By Satuk Bugra Kutlugun
Rohingya advocacy groups worldwide are continuing to express serious concerns over what they claim is a continued military and police crackdown in western Myanmar, as authorities seek those responsible for the murder of nine police officers.
The nine died along with eight armed men in three separate attacks on police outposts on the Myanmar-Bangladesh border in western Rakhine State on Oct. 9.
The outposts are located in Maungdaw and Yathay Taung townships, two areas predominantly occupied by the country's stateless Rohingya Muslim population -- described by United Nations as one of the most persecuted minority groups in the world
Late Sunday, a statement from the groups headlined Save Rohingya from Annihilation claimed that military and police have since been indiscriminately killing Rohingya and torching and plundering their homes and villages, under the pretext of looking for the attackers.
"Two mass graves were found, and about 100 Rohingya civilians were extra-judicially killed that included old men, women and children," it said.
According to Myanmar media, however, since Oct. 9 no more than 33 people -- including four soldiers and 29 suspected attackers -- have been killed, including two women.
Monday's statement added that at least five Rohingya villages had also been set ablaze as the army sought those responsible.
"The grave situation has caused many Rohingya to flee their villages. An estimated 5000 Rohingya have been internally displaced causing great humanitarian disaster. Due to curfew order and blockade, there is an acute shortage of food, medicine, and other essentials. The situation is exponentially worsening," it underlined.
On Oct. 14, Myanmar’s government said that the initial raids on the police outposts were conducted by the Aqa Mul Mujahidin organization, which it described as being affiliated with the Rohingya Solidarity Organization (RSO), a shadowy extremist group that takes its name from the Rohingya.
It has blamed the attacks on non-Myanmar nationals, but has said they were aided by some members of the local community.
“The attacks in Maungdaw Township were systematically planned in advance over a long period of time, assisted by foreign funding and the support of members of foreign terrorist organizations,” said a president’s office statement.
Though most experts believe the RSO’s continued existence is a myth, the government has classified it as an extremist group and officials blame it for recent attacks on border areas.
While Muslim organizations in Myanmar condemned the original attacks, Sunday's statement said that they have since been used as an excuse to attack innocent Rohingya, and then claim that the Muslim community was burning down its own homes in an effort to gain international sympathy.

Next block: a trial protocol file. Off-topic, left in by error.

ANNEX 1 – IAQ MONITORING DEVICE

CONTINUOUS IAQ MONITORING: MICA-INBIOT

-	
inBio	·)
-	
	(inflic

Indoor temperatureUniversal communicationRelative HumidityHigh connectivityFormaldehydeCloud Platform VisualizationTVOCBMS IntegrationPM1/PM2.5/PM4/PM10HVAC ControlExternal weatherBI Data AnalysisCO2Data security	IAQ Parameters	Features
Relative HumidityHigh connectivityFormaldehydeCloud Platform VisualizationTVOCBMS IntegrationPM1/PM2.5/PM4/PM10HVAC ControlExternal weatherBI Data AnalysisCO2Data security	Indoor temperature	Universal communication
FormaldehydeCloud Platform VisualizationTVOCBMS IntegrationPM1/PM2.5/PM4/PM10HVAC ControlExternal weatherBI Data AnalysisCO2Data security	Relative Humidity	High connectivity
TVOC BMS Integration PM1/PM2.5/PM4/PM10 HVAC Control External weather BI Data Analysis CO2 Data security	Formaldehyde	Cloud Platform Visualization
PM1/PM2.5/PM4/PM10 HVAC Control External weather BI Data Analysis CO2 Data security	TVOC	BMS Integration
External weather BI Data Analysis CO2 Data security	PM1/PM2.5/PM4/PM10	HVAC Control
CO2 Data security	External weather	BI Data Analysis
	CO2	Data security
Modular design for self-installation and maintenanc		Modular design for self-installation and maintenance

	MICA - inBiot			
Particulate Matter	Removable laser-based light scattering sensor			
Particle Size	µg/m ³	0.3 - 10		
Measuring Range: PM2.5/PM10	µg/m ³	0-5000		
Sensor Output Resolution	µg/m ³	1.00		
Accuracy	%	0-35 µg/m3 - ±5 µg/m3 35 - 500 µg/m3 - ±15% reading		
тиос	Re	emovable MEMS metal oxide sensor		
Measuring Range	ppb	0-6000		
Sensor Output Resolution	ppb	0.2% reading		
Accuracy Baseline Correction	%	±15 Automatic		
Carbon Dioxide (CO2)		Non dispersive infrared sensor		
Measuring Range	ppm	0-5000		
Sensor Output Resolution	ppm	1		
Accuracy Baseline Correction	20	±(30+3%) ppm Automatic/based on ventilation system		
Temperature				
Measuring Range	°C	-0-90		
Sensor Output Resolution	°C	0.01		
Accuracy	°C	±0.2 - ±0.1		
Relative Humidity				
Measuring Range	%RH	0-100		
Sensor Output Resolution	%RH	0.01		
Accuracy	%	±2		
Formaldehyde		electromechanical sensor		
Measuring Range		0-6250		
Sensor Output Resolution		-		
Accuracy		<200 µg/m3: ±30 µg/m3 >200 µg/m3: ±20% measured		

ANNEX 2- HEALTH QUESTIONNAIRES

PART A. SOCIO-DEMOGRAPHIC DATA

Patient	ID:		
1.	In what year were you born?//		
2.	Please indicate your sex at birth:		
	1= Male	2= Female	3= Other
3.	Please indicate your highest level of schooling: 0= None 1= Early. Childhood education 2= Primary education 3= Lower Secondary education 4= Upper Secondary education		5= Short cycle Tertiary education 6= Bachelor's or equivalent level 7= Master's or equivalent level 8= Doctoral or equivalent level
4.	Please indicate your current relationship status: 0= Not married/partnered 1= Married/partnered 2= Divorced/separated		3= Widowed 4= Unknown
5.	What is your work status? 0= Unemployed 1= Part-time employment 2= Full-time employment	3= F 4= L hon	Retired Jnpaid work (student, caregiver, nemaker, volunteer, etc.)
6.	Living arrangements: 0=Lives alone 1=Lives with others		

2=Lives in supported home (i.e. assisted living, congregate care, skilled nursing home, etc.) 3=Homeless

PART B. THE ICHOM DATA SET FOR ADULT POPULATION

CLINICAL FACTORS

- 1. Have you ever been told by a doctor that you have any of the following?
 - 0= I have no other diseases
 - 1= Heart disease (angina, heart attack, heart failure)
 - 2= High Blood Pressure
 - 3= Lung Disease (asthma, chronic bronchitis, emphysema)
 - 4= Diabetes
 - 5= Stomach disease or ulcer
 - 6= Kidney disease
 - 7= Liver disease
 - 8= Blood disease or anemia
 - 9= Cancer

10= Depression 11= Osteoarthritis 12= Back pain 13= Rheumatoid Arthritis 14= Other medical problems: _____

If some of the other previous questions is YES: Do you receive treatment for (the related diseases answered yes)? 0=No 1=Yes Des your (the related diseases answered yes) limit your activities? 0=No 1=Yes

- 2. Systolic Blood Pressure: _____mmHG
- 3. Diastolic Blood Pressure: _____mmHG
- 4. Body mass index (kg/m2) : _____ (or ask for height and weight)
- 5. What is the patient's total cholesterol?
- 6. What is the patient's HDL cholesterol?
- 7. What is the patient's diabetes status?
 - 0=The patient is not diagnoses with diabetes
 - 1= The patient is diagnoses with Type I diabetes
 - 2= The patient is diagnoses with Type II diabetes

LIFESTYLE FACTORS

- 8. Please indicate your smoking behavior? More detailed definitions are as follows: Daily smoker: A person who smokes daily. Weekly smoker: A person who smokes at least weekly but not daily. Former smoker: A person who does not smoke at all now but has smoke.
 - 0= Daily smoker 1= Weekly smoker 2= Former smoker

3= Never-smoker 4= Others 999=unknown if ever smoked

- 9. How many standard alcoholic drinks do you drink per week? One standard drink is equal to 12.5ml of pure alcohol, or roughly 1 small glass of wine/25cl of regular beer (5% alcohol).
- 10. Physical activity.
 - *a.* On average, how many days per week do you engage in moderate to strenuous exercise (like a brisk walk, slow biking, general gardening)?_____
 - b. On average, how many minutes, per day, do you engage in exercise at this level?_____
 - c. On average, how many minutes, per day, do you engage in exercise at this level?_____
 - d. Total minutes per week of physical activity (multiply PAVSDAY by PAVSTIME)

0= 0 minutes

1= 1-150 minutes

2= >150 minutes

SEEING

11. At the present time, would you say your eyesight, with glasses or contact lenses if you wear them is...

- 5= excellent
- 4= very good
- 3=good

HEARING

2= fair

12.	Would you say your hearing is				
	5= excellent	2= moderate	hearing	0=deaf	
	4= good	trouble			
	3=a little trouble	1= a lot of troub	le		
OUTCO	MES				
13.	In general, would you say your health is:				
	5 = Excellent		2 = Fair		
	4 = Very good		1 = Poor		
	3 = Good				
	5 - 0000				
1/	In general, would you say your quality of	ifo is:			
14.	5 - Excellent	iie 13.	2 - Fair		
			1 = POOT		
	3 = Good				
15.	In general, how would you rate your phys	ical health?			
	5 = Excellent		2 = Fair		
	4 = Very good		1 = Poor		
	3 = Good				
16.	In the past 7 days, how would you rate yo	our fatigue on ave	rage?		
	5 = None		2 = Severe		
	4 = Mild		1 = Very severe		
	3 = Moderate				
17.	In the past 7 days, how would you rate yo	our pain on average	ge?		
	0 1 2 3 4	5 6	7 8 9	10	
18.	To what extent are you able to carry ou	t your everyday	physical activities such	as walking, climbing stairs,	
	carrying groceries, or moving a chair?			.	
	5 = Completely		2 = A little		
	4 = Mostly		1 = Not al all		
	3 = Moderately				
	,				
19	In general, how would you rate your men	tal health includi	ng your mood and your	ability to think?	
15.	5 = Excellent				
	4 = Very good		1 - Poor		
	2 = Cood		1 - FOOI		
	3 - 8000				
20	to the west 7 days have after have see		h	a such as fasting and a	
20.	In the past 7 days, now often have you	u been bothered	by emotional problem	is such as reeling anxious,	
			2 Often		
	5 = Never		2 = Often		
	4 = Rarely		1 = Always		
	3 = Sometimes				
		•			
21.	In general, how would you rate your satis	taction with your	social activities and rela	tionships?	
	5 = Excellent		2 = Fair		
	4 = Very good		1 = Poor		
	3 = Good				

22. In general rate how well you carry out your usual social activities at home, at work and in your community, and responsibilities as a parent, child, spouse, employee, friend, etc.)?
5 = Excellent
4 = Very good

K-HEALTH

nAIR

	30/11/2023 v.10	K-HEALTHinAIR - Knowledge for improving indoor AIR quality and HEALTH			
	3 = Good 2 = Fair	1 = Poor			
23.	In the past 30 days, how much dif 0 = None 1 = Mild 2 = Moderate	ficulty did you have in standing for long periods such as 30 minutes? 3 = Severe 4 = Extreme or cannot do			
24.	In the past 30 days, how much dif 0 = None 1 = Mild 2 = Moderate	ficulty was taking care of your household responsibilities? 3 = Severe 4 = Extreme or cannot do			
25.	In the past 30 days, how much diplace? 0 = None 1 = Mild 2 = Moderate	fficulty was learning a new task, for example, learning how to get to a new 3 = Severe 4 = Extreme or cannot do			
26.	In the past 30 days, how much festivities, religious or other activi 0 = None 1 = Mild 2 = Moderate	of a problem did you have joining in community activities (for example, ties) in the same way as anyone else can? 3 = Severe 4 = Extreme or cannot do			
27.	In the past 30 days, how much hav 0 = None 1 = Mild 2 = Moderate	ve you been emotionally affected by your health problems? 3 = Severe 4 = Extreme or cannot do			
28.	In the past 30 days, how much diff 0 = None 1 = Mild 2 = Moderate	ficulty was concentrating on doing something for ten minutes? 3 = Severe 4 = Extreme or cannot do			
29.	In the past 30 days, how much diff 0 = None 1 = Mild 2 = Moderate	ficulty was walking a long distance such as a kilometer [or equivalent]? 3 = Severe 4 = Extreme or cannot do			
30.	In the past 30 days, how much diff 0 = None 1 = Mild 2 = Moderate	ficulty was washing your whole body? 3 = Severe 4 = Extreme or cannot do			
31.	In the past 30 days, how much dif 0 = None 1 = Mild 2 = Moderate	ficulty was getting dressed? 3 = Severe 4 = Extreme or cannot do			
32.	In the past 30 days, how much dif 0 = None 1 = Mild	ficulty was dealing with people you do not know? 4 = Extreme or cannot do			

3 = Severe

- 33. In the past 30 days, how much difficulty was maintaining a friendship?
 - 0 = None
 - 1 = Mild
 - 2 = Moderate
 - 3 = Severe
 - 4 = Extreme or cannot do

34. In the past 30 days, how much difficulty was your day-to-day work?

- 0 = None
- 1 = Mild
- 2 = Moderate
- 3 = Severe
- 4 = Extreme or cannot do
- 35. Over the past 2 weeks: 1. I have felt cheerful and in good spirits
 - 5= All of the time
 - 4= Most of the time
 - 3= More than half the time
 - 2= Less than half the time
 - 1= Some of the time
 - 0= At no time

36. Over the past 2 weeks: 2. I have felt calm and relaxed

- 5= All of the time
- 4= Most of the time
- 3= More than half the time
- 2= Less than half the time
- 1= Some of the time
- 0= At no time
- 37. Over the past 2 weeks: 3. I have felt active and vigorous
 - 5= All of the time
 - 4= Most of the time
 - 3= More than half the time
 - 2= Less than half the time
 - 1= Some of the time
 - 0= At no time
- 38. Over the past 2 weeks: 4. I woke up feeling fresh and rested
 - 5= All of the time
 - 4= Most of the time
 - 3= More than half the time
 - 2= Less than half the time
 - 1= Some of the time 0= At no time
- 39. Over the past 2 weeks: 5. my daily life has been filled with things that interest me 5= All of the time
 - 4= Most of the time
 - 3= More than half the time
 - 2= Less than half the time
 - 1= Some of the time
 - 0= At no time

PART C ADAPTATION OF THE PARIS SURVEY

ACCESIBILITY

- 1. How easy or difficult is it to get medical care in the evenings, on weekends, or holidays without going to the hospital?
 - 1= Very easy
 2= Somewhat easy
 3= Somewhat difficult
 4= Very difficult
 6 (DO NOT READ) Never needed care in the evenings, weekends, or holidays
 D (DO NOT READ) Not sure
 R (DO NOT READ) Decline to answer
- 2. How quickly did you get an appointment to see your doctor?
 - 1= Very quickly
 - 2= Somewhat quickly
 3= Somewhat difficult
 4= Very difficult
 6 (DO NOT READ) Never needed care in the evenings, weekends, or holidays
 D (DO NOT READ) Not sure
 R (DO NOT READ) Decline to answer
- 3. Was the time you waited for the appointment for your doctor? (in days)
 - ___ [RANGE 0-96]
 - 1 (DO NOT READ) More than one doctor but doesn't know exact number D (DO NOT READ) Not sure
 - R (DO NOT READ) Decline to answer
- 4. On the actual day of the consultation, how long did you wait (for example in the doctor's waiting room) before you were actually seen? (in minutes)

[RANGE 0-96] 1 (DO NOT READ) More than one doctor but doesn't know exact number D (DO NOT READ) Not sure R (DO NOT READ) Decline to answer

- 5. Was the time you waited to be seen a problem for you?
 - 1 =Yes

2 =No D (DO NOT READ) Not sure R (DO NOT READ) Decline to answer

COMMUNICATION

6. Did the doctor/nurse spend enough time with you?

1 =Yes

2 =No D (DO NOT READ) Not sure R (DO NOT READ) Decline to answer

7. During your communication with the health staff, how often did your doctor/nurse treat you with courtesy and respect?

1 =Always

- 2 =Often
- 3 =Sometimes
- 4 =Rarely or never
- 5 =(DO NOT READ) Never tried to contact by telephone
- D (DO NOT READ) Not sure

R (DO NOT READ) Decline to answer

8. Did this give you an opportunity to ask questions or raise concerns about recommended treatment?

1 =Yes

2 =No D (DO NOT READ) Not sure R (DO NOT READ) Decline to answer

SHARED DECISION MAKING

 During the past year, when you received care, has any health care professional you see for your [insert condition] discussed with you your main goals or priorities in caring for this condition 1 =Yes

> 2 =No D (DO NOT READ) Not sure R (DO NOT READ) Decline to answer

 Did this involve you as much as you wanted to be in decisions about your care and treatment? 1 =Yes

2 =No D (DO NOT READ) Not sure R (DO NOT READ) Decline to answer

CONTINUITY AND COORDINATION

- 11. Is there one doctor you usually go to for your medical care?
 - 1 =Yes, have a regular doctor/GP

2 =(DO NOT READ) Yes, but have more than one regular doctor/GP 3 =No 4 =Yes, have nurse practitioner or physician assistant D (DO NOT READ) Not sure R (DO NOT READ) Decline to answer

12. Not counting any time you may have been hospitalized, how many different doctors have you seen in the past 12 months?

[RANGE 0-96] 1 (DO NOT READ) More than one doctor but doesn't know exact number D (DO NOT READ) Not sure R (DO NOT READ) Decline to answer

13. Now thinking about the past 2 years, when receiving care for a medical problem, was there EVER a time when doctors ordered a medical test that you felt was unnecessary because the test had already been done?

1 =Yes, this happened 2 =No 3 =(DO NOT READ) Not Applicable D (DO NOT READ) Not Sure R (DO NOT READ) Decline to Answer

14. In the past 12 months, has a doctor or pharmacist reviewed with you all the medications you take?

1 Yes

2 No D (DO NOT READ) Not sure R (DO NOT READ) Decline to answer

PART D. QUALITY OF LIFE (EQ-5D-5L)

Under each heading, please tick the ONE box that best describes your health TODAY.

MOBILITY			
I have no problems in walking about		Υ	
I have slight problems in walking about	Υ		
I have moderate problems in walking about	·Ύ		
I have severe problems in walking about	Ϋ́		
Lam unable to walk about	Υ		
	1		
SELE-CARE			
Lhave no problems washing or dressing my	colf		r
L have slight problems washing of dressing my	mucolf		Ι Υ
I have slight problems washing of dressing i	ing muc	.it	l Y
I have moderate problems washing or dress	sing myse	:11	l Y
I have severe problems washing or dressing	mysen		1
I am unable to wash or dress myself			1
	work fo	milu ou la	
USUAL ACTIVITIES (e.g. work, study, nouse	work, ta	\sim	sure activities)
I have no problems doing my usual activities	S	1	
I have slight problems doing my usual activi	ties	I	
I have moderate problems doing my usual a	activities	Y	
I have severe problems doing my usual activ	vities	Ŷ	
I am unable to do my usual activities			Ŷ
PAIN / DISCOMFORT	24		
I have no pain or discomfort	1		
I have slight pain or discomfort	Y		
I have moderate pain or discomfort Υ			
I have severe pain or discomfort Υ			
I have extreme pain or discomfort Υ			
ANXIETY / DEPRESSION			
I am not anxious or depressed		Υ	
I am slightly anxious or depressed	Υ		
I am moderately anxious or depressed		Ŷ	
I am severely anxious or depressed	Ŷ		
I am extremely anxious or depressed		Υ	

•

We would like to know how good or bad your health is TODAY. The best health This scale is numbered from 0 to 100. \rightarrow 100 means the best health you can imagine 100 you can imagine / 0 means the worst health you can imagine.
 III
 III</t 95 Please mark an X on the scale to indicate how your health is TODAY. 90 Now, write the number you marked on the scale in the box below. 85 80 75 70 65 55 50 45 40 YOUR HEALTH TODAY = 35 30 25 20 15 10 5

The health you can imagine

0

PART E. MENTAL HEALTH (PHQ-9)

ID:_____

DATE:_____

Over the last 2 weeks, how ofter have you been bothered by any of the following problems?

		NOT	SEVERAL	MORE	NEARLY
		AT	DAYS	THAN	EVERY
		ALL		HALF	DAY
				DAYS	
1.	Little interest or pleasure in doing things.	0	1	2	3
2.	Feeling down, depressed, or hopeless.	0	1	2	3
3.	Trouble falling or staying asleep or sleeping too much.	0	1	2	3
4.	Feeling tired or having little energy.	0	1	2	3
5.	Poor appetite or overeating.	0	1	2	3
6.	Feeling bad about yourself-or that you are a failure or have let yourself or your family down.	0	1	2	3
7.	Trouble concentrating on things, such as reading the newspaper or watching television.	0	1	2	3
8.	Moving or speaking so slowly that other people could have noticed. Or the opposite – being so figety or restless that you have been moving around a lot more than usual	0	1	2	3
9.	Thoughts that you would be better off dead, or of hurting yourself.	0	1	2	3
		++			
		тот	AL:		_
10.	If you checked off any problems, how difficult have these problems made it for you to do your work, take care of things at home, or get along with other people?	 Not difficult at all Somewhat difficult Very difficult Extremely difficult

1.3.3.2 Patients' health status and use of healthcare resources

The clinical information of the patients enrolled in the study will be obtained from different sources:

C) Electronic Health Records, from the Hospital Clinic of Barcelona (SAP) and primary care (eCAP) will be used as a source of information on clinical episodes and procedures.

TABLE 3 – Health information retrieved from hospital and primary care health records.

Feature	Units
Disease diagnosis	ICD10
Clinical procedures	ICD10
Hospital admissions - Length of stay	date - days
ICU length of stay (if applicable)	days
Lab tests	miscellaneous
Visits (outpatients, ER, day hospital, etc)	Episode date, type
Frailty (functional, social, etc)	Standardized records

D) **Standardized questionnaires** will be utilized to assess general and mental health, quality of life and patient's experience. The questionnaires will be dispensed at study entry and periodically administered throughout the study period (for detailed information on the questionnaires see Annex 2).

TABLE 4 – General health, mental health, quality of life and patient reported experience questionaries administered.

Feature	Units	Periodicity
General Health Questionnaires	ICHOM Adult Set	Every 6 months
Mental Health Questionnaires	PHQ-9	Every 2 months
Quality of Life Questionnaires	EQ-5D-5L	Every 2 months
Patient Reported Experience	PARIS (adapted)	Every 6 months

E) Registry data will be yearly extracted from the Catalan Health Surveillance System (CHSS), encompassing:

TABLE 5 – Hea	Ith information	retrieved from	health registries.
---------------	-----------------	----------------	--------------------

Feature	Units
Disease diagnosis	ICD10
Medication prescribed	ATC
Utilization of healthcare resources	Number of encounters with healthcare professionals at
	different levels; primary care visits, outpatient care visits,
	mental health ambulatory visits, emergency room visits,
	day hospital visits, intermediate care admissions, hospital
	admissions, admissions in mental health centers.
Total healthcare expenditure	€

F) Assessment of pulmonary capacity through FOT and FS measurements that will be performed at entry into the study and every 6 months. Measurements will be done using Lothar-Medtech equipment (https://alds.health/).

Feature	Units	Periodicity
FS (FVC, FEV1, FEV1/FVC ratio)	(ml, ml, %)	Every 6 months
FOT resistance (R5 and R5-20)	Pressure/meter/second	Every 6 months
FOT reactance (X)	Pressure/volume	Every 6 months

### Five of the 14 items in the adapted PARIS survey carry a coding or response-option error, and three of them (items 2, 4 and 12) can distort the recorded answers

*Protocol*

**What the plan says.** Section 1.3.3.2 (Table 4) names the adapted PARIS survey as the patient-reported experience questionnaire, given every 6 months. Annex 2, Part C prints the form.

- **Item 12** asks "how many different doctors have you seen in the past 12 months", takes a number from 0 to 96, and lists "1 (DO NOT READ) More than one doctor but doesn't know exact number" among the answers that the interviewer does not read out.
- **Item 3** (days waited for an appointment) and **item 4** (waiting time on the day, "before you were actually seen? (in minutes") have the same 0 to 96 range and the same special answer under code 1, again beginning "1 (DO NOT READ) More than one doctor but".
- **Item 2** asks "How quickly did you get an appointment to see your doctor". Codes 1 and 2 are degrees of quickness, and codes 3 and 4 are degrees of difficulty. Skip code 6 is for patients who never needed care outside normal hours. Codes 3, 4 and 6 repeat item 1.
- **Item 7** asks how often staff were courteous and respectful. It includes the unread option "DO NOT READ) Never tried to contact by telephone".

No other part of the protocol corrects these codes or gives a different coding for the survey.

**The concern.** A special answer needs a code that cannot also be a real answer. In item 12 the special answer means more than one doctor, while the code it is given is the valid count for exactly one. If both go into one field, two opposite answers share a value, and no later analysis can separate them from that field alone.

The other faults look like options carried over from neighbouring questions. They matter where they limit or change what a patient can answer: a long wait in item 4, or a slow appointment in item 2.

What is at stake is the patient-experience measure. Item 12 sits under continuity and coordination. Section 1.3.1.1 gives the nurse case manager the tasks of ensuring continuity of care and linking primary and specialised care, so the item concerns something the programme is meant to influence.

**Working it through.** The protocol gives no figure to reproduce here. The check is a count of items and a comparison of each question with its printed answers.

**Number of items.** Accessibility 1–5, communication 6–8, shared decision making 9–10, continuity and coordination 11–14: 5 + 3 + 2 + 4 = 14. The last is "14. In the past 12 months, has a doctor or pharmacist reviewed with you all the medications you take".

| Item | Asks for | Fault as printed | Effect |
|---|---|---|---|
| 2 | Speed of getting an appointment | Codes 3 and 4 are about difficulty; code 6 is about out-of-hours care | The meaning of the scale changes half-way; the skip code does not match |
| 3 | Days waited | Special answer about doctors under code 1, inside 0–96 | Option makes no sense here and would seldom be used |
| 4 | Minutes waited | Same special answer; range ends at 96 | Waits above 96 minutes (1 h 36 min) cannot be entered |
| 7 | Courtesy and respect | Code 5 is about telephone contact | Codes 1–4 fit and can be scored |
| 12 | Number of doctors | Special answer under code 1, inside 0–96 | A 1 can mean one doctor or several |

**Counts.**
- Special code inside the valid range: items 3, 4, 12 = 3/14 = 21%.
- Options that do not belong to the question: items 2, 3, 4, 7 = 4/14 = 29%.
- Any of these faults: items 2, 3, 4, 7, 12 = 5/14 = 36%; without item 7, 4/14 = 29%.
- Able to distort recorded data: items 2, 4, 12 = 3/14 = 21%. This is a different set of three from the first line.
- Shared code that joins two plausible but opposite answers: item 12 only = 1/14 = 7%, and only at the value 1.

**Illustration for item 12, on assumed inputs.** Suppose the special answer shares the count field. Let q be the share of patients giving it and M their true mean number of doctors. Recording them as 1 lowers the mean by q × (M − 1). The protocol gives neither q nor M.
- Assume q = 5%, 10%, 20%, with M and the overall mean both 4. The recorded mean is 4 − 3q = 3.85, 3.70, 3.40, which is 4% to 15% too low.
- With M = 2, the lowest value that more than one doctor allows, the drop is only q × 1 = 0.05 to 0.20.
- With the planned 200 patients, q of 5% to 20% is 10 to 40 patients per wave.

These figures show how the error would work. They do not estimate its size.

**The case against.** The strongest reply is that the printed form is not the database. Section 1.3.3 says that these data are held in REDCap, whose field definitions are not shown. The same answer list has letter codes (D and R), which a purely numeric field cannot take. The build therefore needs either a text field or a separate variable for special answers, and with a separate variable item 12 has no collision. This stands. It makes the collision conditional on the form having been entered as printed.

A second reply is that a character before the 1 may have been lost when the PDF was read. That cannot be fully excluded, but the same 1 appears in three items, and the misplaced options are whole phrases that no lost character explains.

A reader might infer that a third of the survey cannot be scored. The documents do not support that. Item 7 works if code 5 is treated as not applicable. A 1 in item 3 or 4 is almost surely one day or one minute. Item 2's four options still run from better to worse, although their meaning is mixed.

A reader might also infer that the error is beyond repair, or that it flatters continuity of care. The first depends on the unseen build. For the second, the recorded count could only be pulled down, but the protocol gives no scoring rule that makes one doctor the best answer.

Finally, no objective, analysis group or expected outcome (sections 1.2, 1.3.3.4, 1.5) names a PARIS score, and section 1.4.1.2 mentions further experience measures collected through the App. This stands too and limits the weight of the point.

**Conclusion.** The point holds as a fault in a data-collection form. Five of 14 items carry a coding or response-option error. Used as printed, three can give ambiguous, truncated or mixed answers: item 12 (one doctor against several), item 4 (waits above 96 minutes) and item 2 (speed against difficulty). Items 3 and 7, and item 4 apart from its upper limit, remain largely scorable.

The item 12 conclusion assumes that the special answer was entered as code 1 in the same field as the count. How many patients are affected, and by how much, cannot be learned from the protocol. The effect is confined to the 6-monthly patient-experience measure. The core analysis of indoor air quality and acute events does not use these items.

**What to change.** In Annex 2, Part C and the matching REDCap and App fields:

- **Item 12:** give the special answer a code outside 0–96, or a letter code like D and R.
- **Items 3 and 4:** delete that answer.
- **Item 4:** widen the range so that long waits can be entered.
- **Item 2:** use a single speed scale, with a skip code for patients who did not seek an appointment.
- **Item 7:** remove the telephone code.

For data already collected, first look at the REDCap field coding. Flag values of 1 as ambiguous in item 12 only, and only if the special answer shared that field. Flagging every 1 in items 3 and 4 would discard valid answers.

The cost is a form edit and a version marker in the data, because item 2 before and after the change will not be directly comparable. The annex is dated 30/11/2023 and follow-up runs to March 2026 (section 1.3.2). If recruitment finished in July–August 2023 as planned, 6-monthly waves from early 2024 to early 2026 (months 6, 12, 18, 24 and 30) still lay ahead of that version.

"Whilst these crimes against humanity have been manifestly committed by the joint armed forces with impunity, the authorities, as a part of an evil design, are spreading lies to the media that 'Bengalis' -- a racial slur in reference to the Rohingya people -- are burning down their own houses to leave the international community in a state of confusion," it said.
Local nationalists have long labelled Rohingya “Bengali” -- a term suggesting they are illegal immigrants from neighboring Bangladesh, and therefore have no right to Myanmar citizenship.
It called on the European Union, United Nations and other members of the international community to make an objective assessment of the situation and help the victims of human rights violations on humanitarian grounds.
"We also request the State Counselor Daw Aung San Suu Kyi to intervene into the matter and put an end to the military crackdowns on the civilian population,” it added.
On Oct. 3, Suu Kyi called on Association of Southeast Asian Nations (ASEAN) member states for support in solving the “complex situation” in Rakhine, home to around 1.2 million Rohingya.
Since her party's victory in the Nov. 8 election, Suu Kyi has been placed under tremendous international pressure to solve problems faced by Rohingya but has had to play a careful balancing act for fear of upsetting the country's nationalists, many of whom have accused Muslims of trying to eradicate the country's Buddhist traditions.
Suu Kyi has, however, enforced the notion that the root of many of the impoverished region's problems are economic, and is encouraging investment in the area, which in turn the National League for Democracy hopes will lead to reconciliation between the Buddhist and Muslim communities.
Monday's statement was signed by Rohingya organizations from the United Kingdom, Denmark, Japan, Australia, Germany, Switzerland, Norway, Finland, Italy, Sweden, the Netherlands, Malaysia, and the Rohingya Arakanese Refugee Committee.